The landlord has 21 calendar days to return your deposit you after you move out, OR provide you with an itemized list of things that have been deducted from the security deposit. The amount or cost of each item must be stated and broken down and the receipts must be included. If there is a balance that is still due, the list and the remaining balance should be sent by the
landlord to the tenant by the 21st calendar day.

The Legal Eagles Inc.

Wednesday, June 10, 2015

Sidewalk Repair May Become the Homeowners Responsibility

Images from the internet. Used under educational free use clause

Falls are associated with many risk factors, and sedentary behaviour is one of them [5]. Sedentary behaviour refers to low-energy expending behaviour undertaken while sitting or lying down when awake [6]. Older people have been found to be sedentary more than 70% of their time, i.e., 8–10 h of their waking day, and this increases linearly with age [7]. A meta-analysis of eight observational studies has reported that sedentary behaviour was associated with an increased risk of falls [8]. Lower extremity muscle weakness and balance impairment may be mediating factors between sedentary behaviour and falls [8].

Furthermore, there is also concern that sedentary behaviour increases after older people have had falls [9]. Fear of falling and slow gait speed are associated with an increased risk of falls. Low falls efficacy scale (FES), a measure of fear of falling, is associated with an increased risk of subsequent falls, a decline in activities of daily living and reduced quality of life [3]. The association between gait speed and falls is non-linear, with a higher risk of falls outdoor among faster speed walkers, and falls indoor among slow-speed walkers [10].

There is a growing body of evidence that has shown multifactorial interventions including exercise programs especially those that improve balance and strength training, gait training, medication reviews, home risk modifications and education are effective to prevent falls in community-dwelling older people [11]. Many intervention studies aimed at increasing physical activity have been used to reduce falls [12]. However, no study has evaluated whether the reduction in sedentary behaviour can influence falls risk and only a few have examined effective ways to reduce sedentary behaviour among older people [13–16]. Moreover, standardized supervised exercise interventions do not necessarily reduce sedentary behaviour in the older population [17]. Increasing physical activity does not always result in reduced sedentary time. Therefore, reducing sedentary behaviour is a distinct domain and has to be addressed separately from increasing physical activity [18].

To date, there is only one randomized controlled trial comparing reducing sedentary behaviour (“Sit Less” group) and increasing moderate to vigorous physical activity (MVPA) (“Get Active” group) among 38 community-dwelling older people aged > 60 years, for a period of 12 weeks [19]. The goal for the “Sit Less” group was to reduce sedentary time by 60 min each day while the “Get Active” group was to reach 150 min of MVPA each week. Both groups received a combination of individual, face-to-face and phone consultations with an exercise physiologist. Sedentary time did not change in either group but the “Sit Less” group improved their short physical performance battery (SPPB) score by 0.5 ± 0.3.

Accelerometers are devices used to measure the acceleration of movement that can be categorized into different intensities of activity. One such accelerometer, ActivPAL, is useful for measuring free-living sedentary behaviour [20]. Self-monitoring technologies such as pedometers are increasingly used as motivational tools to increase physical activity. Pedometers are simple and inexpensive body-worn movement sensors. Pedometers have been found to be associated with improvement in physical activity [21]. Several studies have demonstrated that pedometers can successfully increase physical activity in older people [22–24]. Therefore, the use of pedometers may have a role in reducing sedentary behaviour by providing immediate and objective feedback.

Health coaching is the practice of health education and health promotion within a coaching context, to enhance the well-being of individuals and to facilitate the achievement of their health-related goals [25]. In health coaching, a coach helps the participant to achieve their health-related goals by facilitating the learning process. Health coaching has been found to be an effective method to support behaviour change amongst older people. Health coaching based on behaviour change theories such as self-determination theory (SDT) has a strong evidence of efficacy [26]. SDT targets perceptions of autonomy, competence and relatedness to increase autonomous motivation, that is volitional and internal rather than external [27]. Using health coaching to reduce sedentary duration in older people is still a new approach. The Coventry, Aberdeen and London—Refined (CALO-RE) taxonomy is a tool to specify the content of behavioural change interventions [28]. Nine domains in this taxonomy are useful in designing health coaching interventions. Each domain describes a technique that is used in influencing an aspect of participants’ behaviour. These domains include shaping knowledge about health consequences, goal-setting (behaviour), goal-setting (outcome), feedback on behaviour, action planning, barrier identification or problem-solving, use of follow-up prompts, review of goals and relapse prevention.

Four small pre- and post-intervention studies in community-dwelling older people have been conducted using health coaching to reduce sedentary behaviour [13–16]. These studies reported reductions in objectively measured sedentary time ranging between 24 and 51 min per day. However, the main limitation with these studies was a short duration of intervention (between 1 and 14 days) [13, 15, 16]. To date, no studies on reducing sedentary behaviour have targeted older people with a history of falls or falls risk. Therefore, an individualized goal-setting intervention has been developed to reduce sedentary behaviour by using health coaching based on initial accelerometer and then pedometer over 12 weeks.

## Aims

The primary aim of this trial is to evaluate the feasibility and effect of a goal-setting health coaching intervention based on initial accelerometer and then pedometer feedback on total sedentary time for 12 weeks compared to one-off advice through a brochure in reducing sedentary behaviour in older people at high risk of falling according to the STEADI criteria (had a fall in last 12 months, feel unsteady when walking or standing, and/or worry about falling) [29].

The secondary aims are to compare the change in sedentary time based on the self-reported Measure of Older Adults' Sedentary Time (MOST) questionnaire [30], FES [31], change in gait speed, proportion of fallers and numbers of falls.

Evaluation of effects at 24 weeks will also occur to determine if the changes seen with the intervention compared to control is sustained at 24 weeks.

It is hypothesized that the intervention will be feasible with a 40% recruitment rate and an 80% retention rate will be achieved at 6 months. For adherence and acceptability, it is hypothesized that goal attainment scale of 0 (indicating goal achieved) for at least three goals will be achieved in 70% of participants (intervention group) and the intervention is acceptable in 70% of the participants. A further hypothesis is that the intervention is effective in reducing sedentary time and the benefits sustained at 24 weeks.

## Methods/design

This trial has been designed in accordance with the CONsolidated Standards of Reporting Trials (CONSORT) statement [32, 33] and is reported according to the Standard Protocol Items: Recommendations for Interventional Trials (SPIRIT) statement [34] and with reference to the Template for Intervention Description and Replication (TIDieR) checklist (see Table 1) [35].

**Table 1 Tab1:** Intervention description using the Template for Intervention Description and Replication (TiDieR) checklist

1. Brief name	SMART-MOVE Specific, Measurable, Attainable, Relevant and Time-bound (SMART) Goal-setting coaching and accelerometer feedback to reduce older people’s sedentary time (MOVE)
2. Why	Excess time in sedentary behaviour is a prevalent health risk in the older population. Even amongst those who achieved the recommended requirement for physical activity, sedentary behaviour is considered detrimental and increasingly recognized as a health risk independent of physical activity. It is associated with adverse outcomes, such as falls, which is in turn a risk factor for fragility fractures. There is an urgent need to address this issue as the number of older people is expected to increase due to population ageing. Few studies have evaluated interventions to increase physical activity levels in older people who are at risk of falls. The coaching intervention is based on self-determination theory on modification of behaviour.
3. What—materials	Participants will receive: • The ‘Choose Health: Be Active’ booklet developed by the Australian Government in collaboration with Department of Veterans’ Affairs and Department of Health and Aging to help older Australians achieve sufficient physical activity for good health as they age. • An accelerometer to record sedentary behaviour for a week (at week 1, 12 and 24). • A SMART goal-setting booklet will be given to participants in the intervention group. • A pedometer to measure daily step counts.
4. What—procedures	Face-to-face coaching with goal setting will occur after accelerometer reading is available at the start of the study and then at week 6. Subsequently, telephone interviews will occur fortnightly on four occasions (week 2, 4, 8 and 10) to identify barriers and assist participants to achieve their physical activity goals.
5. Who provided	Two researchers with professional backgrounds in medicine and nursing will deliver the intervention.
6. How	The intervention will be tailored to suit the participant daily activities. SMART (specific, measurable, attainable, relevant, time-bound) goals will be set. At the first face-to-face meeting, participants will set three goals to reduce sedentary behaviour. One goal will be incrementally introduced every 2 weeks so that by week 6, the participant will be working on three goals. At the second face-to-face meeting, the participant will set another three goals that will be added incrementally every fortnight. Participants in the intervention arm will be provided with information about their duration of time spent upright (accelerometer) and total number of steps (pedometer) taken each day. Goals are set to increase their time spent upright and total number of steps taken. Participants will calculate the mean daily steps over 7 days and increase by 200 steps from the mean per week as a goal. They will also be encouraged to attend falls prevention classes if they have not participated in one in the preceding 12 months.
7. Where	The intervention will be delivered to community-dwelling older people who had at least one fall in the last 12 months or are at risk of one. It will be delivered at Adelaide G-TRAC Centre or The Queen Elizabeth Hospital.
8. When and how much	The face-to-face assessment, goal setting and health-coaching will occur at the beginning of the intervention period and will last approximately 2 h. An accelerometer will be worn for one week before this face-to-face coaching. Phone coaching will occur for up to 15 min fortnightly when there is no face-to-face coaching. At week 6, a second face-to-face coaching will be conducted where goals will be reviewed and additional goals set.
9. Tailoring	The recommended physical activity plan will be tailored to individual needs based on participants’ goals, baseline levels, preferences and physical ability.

It’s been all abuzz recently that the city of Los Angeles city panel may place the burden of sidewalk repairs on property owners. Up until 1974 this was a standard way of doing things, property owners were responsible to maintain the sidewalk. But in 1974 the city exempted property owners from that time and on, from being responsible to repair sidewalks damaged and cracked from overgrown tree roots. They did this to reap the benefits of federal funds available at that time to make the repairs. But, as many of us have seen in Los Angeles there are cracked, raised and broken sidewalks everywhere. This is quite a large amount of work and expense for the city to continue to fund. To many of us that have lived in Los Angeles for so long, it doesn’t seem like cracked and damaged sidewalks are a big deal. But they do become a big deal when people get hurt because they aren’t repaired or maintained. It also becomes an accessibility issue to people who have disabilities. So if this ordinance is passed and it becomes the homeowner’s responsibility to maintain the sidewalks there may be a lot of money that has to be doled out to fix these sidewalk situations. The current City Administrative officer is proposing a phase in period where sidewalks that are adjacent to single family homes that are damaged by tree roots still remain under the city’s responsibility until it’s repaired. But once the repairs are made, it will be the homeowner’s responsibility to maintain the sidewalk from then on. He is also proposing a sidewalk inspection program, where inspectors would evaluate then issue notices or citations to homeowners if the sidewalk is in need of repair. Business would not fare so well. Commercial properties would be in a “fix and release” program where property owners would have one year to fix the sidewalks before inspections are done and another year to do repairs if the city finds that the sidewalk needs repair.